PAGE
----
Our Flower Patch

Inspiring a new generation of growers

Telling tales

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Snowdrops in a primary school garden

A welcome sight in a winter garden.

This week is National Storytelling Week. We love a good story down on our patch. Cally often takes a book and a flask of coffee to her patch for a sneaky read between bursts of strenuous activity getting her plot ready for Spring. It’s good for your young growers to enjoy their patches as well as work in them. Let them spend time enjoying them at lunchtime. You’ll be surprised how attached they become to their plots and how much more care they take of them.

Why not hold a class storytelling event among the promise of fragrant blooms. You may have a few bulbs springing up or there may be a patch of snowdrops. Look hard enough and you’ll see signs of life but Winter storytelling sessions need thick coats, warm rugs, even old sleeping bags, hot chocolate, a bonfire and the kind of story that whisks you off to a winter wonderland. It’s the way storytelling used to be in the days before kindles, books and central heating. Ask for parent volunteers to come in and share their favourite stories or see if you can book a professional storyteller or author.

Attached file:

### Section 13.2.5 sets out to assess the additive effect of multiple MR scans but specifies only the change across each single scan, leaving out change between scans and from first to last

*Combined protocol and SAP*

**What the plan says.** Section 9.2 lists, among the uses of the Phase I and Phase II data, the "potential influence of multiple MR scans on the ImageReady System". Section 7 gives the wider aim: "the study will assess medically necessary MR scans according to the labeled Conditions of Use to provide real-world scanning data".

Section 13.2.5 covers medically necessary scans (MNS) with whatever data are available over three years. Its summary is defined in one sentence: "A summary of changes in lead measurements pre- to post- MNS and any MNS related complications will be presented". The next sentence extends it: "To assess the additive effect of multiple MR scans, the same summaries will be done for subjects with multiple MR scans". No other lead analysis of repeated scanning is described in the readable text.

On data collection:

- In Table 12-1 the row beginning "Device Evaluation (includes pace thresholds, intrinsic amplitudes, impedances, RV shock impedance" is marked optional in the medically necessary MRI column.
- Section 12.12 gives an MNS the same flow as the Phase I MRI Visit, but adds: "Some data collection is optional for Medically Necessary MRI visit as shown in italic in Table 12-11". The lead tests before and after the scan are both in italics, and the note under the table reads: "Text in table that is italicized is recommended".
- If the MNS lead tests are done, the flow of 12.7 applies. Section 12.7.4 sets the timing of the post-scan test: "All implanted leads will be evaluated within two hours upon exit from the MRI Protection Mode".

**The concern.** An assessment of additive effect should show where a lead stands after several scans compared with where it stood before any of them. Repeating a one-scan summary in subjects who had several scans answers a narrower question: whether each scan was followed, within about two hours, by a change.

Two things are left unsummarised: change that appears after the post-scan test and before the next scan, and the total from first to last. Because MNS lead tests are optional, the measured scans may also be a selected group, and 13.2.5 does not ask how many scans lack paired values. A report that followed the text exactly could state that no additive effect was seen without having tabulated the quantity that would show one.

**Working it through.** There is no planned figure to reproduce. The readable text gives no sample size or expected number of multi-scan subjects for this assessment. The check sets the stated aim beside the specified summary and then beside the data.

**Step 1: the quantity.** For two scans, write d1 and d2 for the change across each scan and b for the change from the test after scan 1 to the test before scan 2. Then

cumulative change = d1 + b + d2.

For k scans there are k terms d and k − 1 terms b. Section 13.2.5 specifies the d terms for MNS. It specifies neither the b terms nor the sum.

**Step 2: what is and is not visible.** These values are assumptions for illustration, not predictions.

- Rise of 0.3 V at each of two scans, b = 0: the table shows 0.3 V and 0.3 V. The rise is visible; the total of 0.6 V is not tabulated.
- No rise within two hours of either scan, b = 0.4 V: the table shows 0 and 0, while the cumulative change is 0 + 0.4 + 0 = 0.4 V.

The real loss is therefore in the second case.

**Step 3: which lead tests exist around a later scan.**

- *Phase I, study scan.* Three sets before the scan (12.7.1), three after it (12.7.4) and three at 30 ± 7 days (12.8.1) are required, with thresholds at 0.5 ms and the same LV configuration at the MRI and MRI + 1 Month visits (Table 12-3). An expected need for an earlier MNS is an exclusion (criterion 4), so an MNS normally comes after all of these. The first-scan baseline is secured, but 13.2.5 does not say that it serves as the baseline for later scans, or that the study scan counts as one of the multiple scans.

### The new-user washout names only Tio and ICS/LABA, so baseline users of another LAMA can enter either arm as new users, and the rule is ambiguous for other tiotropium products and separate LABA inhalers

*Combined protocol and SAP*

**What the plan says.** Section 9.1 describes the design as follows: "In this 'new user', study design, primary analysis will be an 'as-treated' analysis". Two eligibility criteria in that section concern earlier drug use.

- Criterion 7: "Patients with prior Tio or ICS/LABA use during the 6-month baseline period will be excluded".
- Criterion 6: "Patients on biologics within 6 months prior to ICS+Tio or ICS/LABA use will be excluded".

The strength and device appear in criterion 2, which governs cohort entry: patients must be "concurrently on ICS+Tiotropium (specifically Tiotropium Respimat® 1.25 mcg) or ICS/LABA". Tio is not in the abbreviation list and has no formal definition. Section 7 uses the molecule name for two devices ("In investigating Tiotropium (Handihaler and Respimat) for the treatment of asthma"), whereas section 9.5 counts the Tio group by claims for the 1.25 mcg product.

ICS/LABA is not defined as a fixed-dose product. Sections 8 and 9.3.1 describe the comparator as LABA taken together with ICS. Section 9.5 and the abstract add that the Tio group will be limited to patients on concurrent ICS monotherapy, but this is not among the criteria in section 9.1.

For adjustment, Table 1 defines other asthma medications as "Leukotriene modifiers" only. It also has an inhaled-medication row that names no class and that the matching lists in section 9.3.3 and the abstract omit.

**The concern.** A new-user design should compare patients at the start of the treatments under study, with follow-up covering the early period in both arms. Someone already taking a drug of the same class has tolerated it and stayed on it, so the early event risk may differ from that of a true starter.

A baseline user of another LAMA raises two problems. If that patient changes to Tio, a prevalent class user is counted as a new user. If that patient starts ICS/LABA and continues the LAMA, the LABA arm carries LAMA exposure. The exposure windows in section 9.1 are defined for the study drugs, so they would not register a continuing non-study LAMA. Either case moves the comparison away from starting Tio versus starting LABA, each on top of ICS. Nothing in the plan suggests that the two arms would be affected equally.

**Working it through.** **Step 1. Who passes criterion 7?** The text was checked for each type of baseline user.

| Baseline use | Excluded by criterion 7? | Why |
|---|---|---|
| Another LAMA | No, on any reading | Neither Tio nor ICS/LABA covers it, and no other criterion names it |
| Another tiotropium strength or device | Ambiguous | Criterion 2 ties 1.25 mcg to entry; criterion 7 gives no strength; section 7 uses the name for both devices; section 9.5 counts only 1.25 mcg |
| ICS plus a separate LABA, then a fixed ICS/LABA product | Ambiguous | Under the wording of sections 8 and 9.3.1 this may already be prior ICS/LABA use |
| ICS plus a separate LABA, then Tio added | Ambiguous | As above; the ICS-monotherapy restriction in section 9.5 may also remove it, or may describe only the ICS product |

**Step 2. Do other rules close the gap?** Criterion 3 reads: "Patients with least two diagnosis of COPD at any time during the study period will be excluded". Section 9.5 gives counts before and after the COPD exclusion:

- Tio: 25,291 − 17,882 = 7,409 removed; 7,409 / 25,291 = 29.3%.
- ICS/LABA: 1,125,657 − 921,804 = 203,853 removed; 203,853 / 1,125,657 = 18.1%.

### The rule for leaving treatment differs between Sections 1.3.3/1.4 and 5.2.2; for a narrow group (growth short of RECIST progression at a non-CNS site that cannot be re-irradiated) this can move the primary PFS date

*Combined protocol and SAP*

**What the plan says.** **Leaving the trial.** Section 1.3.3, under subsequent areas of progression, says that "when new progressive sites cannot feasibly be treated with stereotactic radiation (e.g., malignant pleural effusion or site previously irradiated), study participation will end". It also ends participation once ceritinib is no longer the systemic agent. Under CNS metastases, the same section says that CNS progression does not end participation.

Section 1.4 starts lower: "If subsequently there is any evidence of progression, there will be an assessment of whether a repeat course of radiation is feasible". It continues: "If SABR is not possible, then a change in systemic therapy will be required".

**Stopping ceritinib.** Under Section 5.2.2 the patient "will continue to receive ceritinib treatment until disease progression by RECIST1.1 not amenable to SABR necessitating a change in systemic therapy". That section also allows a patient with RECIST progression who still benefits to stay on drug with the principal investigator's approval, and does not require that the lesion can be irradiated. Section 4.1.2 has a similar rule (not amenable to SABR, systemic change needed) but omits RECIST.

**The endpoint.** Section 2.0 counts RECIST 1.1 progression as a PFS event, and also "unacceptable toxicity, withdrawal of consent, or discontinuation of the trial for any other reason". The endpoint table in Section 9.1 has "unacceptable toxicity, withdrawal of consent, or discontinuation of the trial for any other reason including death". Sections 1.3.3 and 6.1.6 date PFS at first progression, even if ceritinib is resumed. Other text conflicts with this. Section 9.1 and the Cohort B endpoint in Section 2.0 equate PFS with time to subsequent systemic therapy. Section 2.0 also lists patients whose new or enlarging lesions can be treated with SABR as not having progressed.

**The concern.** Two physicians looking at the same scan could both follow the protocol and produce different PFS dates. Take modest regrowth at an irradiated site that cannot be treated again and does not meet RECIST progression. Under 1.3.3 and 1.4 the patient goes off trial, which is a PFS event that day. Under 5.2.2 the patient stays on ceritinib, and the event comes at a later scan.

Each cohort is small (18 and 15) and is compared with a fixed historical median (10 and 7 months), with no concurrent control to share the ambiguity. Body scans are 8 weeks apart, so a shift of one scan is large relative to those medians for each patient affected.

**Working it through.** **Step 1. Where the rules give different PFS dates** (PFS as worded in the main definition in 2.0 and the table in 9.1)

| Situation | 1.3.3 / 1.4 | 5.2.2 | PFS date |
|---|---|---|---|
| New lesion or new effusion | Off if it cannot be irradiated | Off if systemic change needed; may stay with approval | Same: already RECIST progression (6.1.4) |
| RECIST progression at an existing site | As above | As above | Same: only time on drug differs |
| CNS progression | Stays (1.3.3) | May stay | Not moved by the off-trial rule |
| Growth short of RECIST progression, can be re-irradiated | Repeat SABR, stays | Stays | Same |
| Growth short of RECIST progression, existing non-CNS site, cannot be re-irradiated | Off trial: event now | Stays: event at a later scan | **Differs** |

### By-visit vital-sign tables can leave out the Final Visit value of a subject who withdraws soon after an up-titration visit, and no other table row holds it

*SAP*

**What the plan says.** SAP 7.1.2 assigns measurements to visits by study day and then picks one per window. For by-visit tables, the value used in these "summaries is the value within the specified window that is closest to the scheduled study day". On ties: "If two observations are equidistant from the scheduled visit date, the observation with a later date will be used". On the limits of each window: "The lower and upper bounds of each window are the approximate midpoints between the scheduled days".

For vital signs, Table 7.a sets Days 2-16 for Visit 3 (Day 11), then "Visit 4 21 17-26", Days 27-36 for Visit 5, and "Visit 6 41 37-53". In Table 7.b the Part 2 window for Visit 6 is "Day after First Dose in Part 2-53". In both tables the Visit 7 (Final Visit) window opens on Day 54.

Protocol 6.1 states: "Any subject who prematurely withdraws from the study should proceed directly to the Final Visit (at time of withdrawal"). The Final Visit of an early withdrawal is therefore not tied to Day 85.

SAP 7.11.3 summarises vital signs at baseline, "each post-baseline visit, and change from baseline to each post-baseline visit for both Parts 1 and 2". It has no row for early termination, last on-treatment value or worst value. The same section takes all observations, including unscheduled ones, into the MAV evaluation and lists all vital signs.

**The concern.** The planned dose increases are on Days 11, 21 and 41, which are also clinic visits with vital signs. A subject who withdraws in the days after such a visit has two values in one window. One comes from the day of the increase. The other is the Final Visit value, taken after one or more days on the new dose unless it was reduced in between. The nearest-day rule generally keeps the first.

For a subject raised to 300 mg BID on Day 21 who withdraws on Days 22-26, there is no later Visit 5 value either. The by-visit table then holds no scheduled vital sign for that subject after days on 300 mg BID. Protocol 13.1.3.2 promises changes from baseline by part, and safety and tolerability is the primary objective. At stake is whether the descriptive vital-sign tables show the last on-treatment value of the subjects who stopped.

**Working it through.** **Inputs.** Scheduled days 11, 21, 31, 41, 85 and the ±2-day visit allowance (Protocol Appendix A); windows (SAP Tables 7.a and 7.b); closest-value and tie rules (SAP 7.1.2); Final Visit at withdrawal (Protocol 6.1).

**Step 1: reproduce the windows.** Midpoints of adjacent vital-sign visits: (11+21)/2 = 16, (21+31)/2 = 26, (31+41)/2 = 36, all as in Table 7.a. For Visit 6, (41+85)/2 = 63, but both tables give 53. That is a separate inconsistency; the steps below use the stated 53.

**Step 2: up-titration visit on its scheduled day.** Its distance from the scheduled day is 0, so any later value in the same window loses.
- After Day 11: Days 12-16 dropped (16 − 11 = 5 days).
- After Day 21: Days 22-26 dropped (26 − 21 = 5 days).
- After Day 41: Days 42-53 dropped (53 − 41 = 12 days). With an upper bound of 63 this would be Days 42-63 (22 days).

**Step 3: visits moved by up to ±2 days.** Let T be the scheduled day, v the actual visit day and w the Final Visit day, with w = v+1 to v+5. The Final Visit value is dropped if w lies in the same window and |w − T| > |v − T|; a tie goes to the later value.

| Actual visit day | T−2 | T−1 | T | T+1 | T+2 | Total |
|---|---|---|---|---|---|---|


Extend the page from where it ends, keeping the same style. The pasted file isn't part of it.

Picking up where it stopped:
You can hold a summer event later in the year, make a den or a tent among the flowers with homemade lemonade or ice lollies. Recycle the lolly sticks as plant labels in the Autumn. However you celebrate National Storytelling Week in your flower patches, you might find these resources useful. Our members will be using their patches to encourage outdoor literacy activities in school this week. We have lots of lesson plans for activities which will get your young growers reading and writing – all the time getting up close and personal with nature.


Credit for the reading tent photograph to Will Heap and Kyle Books. This is taken from the fabulous book 101 Things For Kids To Do Outside, written by Dawn Isaac. You can read our review of it here.

Children reading  in a garden tent

Summer Story telling outside

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